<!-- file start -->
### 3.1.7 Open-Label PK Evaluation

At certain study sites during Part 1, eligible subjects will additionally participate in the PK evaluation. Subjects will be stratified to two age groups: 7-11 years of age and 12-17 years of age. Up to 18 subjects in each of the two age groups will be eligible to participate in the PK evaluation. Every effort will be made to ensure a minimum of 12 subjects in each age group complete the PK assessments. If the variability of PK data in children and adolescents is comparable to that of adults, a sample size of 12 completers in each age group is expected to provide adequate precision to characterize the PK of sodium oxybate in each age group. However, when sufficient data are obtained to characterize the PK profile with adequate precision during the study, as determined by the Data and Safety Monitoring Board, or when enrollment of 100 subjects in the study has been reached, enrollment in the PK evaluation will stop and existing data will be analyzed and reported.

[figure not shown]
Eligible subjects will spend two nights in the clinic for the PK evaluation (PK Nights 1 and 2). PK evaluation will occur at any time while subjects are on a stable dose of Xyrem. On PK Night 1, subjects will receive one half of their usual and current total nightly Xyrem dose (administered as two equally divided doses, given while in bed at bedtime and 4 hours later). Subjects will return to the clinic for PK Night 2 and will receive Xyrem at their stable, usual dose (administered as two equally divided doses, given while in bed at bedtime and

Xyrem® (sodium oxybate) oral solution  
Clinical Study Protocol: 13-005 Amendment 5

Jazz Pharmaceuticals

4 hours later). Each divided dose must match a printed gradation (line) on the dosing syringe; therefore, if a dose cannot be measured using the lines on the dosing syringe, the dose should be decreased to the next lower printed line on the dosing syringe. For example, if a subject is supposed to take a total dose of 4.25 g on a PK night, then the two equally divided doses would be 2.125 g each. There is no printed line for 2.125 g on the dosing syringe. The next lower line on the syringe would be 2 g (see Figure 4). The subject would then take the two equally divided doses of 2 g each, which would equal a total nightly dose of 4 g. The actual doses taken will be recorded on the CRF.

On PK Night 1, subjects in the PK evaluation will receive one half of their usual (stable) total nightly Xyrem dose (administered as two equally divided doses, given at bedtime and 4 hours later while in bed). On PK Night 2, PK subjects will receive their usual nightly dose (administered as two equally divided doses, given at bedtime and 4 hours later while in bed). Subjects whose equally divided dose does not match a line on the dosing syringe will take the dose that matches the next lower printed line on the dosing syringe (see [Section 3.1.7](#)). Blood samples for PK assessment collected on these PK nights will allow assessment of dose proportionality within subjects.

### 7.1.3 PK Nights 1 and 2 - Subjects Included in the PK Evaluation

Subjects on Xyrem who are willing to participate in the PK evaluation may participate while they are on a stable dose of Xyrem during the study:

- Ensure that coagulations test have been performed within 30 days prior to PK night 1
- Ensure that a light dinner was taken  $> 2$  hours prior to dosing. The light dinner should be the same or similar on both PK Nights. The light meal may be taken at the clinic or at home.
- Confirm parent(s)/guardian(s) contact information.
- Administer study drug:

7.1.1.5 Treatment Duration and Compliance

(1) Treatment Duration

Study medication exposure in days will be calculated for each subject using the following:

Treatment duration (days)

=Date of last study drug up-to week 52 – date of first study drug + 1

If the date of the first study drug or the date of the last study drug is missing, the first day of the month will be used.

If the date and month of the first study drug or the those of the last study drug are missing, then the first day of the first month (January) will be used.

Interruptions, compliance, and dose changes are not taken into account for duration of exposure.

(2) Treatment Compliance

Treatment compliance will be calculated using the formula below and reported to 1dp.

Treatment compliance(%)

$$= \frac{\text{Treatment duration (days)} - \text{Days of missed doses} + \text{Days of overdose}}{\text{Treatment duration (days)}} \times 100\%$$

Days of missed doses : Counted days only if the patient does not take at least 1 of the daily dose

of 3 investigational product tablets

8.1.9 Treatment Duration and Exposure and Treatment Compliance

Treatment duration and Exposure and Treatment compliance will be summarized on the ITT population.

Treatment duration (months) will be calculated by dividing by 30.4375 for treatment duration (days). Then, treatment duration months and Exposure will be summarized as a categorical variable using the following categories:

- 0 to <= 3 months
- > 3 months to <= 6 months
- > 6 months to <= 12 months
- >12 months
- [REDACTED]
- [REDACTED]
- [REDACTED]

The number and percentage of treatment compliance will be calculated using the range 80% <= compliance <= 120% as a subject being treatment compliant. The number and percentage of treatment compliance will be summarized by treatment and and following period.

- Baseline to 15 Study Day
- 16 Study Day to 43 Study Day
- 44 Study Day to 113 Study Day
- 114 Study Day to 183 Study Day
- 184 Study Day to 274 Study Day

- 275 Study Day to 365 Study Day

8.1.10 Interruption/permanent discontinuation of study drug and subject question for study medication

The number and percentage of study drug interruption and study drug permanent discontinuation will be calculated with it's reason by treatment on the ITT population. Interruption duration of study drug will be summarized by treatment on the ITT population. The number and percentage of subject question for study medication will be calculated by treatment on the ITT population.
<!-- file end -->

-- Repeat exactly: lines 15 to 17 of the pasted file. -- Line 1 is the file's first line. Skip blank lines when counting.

- Administer study drug:

7.1.1.5 Treatment Duration and Compliance

(1) Treatment Duration